Nepal wants anti-poaching secretariat here

KATHMANDU: A meeting of Global Tiger Forum called for setting up of a new secretariat to contain the rampant poaching and trafficking of the highly endangered big cats across the South Asian countries.

The meeting was held prior

to the Global Tiger Workshop that is scheduled to begin

in Kathmandu today. With

the view to developing a strategic action plan for the protection of tigers, the government is

organising the four-day workshop.

"Although the countries in the South East Asia already agreed to control the wildlife, we have committed to support financially and technically," said Dr Mahendra Shrestha, programme director, Save the Tiger Fund.

The World Bank has

also pledged a financial assistance of $ 200,000 for the same. Moreover, United States Fish and Wildlife Service has also shown interest to support the project.

Nepal is taken as the hub for the wildlife trafficking as well as one of the best habitats for the tigers.

"We're ready to help if the tiger range countries commit to move ahead to this effect," said Keshav Varma, program director, Global Tiger Initiative, World Bank.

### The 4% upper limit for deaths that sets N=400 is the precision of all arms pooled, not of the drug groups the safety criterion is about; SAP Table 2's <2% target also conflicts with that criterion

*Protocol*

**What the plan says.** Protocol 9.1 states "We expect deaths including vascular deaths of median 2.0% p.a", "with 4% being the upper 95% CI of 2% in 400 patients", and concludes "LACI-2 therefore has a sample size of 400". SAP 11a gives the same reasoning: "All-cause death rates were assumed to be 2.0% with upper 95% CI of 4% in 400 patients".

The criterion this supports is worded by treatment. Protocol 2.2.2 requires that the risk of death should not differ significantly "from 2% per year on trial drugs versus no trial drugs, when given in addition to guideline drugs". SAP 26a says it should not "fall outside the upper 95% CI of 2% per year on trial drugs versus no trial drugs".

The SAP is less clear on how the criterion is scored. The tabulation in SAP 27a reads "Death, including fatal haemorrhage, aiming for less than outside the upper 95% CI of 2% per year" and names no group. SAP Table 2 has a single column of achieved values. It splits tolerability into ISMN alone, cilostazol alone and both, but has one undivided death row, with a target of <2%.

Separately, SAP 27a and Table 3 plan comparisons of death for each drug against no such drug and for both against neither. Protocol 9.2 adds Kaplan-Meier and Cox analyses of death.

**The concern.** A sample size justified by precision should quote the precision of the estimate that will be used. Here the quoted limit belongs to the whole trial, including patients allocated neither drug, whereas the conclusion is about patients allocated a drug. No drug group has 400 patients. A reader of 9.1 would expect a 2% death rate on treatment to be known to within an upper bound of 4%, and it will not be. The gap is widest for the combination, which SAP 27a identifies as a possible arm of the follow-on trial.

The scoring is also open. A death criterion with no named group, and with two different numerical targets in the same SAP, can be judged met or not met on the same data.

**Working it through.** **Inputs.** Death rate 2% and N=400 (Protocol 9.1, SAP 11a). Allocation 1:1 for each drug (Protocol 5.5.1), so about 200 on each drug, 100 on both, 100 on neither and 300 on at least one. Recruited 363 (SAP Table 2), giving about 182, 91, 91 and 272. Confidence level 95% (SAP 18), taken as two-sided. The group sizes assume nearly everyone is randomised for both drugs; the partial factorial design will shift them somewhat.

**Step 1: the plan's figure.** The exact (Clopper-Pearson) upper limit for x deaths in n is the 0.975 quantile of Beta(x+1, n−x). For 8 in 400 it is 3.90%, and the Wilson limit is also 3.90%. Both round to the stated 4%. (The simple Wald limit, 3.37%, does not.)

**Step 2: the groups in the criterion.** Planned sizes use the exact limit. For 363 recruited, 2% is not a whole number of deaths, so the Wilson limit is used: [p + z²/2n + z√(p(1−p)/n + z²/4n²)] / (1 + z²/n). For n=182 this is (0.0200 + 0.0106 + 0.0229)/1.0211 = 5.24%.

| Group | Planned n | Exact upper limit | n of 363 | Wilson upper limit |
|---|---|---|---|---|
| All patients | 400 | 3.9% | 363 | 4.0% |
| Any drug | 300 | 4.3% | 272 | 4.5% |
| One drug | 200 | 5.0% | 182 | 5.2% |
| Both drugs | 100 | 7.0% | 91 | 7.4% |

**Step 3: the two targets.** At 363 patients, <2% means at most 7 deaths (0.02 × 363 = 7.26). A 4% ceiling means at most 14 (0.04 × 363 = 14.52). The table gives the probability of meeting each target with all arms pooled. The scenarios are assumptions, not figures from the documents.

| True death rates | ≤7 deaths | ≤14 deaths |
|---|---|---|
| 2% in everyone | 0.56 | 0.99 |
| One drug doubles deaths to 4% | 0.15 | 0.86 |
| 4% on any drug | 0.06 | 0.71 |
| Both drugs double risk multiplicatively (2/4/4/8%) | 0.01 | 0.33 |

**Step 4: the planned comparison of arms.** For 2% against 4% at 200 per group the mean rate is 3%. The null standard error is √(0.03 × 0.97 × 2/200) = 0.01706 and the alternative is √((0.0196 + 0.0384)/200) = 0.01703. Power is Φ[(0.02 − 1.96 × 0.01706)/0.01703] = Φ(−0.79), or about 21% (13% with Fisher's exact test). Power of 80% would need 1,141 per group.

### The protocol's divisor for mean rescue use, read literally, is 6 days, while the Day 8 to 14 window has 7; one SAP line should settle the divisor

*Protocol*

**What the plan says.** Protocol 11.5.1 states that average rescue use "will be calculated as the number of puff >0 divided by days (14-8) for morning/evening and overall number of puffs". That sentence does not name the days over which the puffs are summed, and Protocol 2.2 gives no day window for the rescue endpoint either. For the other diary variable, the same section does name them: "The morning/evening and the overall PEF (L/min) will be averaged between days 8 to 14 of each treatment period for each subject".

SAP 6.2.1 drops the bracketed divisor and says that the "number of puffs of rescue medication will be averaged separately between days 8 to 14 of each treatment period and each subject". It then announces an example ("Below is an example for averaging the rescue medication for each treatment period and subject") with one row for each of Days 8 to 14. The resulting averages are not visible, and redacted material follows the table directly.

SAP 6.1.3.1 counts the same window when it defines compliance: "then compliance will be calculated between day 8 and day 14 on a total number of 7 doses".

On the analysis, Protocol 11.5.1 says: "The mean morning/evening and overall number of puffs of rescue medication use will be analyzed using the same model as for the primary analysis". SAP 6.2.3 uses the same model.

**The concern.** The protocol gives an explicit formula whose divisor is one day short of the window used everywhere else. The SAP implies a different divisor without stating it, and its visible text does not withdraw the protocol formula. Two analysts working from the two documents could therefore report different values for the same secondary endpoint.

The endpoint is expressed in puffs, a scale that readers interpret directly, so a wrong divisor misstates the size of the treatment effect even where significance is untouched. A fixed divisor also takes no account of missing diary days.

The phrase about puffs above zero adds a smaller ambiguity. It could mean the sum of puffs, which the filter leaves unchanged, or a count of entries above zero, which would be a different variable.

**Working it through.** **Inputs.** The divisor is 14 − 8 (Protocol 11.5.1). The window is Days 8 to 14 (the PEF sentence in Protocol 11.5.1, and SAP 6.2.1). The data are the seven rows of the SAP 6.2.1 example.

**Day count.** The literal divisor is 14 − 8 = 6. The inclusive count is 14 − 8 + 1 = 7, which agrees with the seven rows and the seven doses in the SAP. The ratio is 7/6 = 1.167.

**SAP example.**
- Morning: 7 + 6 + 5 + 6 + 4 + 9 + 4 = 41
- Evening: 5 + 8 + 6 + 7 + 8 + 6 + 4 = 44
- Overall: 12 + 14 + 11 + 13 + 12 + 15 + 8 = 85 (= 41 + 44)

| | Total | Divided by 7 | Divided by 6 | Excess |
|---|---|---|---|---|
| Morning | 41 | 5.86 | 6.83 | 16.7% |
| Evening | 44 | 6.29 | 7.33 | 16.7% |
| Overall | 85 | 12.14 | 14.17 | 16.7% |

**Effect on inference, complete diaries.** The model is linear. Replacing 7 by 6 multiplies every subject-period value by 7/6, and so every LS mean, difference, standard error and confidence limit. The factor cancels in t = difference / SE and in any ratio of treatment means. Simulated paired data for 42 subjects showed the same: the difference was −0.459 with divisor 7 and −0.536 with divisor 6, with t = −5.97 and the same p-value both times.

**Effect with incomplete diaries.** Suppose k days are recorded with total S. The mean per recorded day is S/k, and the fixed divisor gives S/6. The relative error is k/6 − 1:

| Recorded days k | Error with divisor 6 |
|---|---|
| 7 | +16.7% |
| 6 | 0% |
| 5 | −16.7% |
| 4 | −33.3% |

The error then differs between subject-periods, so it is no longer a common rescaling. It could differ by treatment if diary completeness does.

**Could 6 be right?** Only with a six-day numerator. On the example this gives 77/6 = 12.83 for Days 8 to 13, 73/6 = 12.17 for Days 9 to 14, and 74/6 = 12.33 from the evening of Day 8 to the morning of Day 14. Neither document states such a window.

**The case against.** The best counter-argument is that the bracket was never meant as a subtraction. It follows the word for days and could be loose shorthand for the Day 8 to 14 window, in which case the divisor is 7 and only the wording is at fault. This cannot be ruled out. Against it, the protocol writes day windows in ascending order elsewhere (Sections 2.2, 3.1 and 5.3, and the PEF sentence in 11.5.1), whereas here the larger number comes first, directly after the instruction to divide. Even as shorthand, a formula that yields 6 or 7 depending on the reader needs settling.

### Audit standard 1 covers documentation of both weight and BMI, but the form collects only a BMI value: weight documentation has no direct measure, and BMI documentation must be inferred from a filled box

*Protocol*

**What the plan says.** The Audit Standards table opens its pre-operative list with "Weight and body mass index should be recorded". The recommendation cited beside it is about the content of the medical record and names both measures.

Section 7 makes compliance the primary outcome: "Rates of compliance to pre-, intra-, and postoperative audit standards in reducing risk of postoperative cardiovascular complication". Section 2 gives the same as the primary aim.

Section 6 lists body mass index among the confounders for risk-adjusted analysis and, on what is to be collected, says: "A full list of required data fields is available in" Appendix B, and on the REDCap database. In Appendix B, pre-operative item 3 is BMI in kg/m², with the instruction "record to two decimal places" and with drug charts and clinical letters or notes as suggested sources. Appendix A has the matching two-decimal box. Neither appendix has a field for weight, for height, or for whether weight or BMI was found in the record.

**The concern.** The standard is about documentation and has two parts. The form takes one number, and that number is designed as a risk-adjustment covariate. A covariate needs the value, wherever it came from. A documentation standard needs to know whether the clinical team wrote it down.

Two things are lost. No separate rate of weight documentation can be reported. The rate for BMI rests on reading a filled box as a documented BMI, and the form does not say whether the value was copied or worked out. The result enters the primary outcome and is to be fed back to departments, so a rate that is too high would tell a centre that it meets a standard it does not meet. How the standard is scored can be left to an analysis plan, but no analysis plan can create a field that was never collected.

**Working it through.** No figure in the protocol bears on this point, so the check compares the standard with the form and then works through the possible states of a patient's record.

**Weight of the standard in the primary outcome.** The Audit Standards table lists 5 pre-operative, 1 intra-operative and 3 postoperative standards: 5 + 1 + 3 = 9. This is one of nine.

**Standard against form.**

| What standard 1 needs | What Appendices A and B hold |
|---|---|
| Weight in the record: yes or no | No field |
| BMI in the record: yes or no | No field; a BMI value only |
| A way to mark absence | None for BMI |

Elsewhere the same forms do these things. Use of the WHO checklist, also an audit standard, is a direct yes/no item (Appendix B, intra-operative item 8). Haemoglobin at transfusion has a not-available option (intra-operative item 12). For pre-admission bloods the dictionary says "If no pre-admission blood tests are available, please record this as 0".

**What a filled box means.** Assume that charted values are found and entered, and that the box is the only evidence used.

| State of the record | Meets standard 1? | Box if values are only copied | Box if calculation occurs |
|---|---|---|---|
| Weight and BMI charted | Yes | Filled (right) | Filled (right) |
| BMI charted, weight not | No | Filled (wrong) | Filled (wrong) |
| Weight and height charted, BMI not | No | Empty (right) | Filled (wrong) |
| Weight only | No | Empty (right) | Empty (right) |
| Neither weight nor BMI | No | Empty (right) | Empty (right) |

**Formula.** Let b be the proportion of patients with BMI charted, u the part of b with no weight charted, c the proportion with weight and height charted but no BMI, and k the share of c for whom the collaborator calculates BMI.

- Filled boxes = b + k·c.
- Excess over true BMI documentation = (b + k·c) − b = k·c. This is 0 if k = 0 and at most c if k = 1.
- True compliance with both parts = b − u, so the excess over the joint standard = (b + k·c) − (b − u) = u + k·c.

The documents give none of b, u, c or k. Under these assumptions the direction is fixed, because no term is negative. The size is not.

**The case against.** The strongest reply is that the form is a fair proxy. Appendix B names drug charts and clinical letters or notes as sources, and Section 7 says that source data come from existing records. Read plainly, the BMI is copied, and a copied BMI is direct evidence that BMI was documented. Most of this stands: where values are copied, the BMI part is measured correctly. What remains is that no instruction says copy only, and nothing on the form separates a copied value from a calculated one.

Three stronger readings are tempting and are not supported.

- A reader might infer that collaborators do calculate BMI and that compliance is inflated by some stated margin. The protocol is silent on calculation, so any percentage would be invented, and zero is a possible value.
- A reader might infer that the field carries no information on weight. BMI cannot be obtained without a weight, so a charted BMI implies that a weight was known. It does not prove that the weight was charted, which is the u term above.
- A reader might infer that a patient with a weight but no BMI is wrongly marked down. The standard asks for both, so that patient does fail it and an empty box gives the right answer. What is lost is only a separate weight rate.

Nepal has expressed its interest to set up the secretariat here.

Minister for Forest and Soil Conservation Dipak Bohora said that the government was ready to play key role in establishment of the regional anti-poaching secretariat here.

"It's upon the tiger range countries to decide where to establish such secretariat," said Varma. There are 14 such countries.

"The respective organisations should make it clear about the financial help and ensure the sustainability of the project," maintained Shrestha.

"If the secretariat is established here, then it will encourage us to move faster in conservation of the tigers," reasoned Minister Bohora.

It is estimated that more than 30 million dollars is invested for conserving the big cats globally per year but its population is dwindling.

The workshop will be attended by more than 200 participants, including policy-makers, scientists and conservationists from various countries, with a theme of "Saving tigers is our test; if we pass, we get to keep the planet".